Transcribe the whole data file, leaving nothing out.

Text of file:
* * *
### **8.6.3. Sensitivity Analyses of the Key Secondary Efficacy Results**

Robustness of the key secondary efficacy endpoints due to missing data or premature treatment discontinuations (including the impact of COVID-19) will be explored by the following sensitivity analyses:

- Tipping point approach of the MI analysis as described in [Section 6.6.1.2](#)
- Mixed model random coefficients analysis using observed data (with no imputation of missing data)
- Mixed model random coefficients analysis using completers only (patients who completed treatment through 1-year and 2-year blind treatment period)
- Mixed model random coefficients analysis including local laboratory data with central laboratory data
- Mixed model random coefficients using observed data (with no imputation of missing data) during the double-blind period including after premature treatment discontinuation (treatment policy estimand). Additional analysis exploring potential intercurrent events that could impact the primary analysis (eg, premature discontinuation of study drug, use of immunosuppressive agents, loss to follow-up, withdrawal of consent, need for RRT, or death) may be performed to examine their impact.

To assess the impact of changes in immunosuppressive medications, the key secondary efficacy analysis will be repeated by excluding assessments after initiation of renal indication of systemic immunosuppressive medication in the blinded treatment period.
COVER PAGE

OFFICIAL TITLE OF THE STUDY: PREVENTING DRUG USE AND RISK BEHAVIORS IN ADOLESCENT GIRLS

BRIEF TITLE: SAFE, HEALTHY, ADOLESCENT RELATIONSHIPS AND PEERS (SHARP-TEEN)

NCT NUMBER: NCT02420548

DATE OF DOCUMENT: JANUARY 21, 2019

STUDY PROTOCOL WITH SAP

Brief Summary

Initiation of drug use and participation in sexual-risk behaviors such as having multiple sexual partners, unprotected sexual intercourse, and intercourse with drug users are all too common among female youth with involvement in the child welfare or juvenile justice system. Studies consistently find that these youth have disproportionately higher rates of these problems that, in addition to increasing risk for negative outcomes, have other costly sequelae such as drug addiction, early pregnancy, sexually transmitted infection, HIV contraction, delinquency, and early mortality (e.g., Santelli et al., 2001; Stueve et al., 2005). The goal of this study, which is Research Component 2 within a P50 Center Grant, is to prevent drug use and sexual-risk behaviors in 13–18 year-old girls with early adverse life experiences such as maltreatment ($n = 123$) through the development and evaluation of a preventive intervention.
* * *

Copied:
### **8.6.3. Sensitivity Analyses of the Key Secondary Efficacy Results**

Robustness of the key secondary efficacy endpoints due to missing data or premature treatment discontinuations (including the impact of COVID-19) will be explored by the following sensitivity analyses:

- Tipping point approach of the MI analysis as described in [Section 6.6.1.2](#)
- Mixed model random coefficients analysis using observed data (with no imputation of missing data)
- Mixed model random coefficients analysis using completers only (patients who completed treatment through 1-year and 2-year blind treatment period)
- Mixed model random coefficients analysis including local laboratory data with central laboratory data
- Mixed model random coefficients using observed data (with no imputation of missing data) during the double-blind period including after premature treatment discontinuation (treatment policy estimand). Additional analysis exploring potential intercurrent events that could impact the primary analysis (eg, premature discontinuation of study drug, use of immunosuppressive agents, loss to follow-up, withdrawal of consent, need for RRT, or death) may be performed to examine their impact.

To assess the impact of changes in immunosuppressive medications, the key secondary efficacy analysis will be repeated by excluding assessments after initiation of renal indication of systemic immunosuppressive medication in the blinded treatment period.
COVER PAGE

OFFICIAL TITLE OF THE STUDY: PREVENTING DRUG USE AND RISK BEHAVIORS IN ADOLESCENT GIRLS

BRIEF TITLE: SAFE, HEALTHY, ADOLESCENT RELATIONSHIPS AND PEERS (SHARP-TEEN)

NCT NUMBER: NCT02420548

DATE OF DOCUMENT: JANUARY 21, 2019

STUDY PROTOCOL WITH SAP

Brief Summary

Initiation of drug use and participation in sexual-risk behaviors such as having multiple sexual partners, unprotected sexual intercourse, and intercourse with drug users are all too common among female youth with involvement in the child welfare or juvenile justice system. Studies consistently find that these youth have disproportionately higher rates of these problems that, in addition to increasing risk for negative outcomes, have other costly sequelae such as drug addiction, early pregnancy, sexually transmitted infection, HIV contraction, delinquency, and early mortality (e.g., Santelli et al., 2001; Stueve et al., 2005). The goal of this study, which is Research Component 2 within a P50 Center Grant, is to prevent drug use and sexual-risk behaviors in 13–18 year-old girls with early adverse life experiences such as maltreatment ($n = 123$) through the development and evaluation of a preventive intervention.